Those of us who use FeedBurner—Google’s RSS feed management service—have been expecting Google to close it down at any moment for about a decade now: in 2012 they shut down the APIs and terminated in-feed advertising; since then it’s lain fallow with next to no news and zero changes. Today FeedBurner announced that rather than being closed down, it’s being moved to new infrastructure, where fewer features will be available. “Core feed management functionality will continue to be supported, such as the ability to change the URL, source feed, title, and podcast metadata of your feed. Basic analytics on feed requests and the ability to create enclosure tags for MP3 files will also continue to be supported.” But email subscriptions in particular are being discontinued. Which is a bummer: FeedBurner was one of the few ways to auto-generate a daily email digest of blog posts, and possibly the only free one. (The Map Room uses it; I’ll have to switch to another service.)
In 2005, two products I used heavily were sold to new owners: the photo hosting service Flickr was sold to Yahoo, and the Mac RSS reader app NetNewswire was sold to NewsGator. Those decisions turned out to be pivotal, and not necessarily to the good; and this year they’re in the process of being undone.
Flickr didn’t exactly reach its full potential under its new owners, Yahoo not being one of the competently run tech giants, and for many years it languished, falling behind its competitors as its parent company died a slow death. Verizon acquired Yahoo last year, and in April of this year SmugMug bought Flickr from Verizon’s Oath subsidiary. Today SmugMug announced some changes to Flickr. Most controversially, the one terabyte of free storage announced in 2013 is coming to an end, and free users are limited to 1,000 photos. This is not a surprise: SmugMug is a small but profitable private company that has never taken VC funding, and they’re not interested in offering a free service to everyone in order to get their personal data; they want to sell services to customers, not customers to advertisers. Which in 2018 is refreshing. Also, they’re small and privately held: they can’t run at a loss. In some ways this is a retreat: they’re not going to even try to compete with the social media networks. But I suspect it’ll make for a better experience, at least for those who pay $50 a year for it, or have fewer than 1,000 photos. Not everything has to scale.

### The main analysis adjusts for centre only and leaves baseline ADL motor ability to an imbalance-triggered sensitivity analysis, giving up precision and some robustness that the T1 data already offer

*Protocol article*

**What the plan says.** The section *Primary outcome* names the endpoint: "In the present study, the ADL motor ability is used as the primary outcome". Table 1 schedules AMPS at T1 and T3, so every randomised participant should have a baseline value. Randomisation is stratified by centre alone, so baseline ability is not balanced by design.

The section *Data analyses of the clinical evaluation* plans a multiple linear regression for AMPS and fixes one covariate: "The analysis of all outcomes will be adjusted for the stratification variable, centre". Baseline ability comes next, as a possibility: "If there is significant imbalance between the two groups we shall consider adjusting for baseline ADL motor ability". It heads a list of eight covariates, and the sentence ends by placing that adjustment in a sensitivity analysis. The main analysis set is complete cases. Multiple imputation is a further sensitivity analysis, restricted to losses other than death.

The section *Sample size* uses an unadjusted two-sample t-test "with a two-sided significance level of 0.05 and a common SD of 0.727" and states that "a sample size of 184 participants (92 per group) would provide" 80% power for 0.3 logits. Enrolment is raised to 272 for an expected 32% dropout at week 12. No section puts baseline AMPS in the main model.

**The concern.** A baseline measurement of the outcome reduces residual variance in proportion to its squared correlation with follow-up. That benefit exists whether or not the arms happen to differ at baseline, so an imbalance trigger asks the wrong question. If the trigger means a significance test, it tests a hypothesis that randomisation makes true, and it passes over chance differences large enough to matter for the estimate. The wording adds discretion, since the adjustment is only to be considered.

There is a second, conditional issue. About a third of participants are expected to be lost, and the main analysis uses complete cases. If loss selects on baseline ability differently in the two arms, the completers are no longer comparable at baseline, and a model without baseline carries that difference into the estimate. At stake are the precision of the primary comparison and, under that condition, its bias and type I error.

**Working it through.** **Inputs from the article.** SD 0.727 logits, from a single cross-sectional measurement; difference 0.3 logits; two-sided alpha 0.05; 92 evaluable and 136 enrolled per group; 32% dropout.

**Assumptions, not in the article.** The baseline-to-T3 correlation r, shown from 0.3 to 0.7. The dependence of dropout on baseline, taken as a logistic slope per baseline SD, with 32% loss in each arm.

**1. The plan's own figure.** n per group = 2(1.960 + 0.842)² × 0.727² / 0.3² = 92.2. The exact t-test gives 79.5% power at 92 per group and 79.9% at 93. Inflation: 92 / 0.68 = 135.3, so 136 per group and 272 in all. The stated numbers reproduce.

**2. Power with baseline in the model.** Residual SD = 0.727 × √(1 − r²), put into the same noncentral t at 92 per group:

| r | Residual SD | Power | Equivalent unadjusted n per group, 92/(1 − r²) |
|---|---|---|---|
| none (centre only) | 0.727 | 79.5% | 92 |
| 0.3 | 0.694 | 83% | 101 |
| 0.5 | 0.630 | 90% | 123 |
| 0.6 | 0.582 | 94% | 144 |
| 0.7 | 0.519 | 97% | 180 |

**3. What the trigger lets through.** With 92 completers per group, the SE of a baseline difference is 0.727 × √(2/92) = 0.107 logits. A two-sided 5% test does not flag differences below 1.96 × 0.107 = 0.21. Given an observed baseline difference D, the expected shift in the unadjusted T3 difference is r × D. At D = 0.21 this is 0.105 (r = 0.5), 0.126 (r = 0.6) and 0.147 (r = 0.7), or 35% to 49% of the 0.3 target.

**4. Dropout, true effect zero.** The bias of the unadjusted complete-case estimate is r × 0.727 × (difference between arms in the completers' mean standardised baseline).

As for NetNewsWire, its development also languished for a while, as ownership passed from NewsGator to Black Pixel in 2011. At a point where most people were consuming RSS feeds via online readers like Google Reader, a desktop app—especially one you paid for—was almost an anachronism, though NetNewsWire always had healthy numbers in my feed stats. (How much of that was myself, though?) RSS itself, however, withered on the vine, as users started getting their news from social media sites rather than newsreader apps or portal pages (a lot of my RSS traffic came from Yahoo, oddly enough), and especially after Google Reader was shut down in 2013.
Version 4 of NetNewswire eventually came out in 2015. It was a commercial product, and I paid for it. But since then it’s been getting increasingly crufty. It keeps unread articles long past the point they disappeared from their RSS feeds, to the point that I now have something like 175,000 unread articles. As you might expect, even on my quad-core 5K iMac, this has an impact on performance: the app regularly pegs a processor core, and the spinning pinwheel of death is a frequent visitor. Whereas the original NetNewsWire was quick and snappy on a G3 iBook. It’s frustrating.
At the end of August, Black Pixel ended support for NetNewsWire sync and transferred the name and intellectual property to Brent Simmons, the original developer of said quick and snappy first version, who is releasing a new version 5.0 of NetNewsWire as a free and open-source app. You can download an early build today: it is, in Brent’s words, “not even alpha” and “barely useable”; it lacks some of the most basic of features (you can’t even drag a feed from one folder to another). But it’s so fast and responsive, compared to NetNewsWire 4.1, that I’ve already switched to it. It may be barely useable, but it at least it doesn’t freeze my computer.
So at least with these two services we’ve come full circle: small, functional and cruft-free services that predated the VC-fed ramp-up to rapacious data collection, invasive advertising and social-media dysfunction are, in the end, still ticking along, and able to find a home in more modest surroundings. They’re living fossils that come from an Internet that was smaller, less resource-intensive and more private. In many ways I miss that Internet.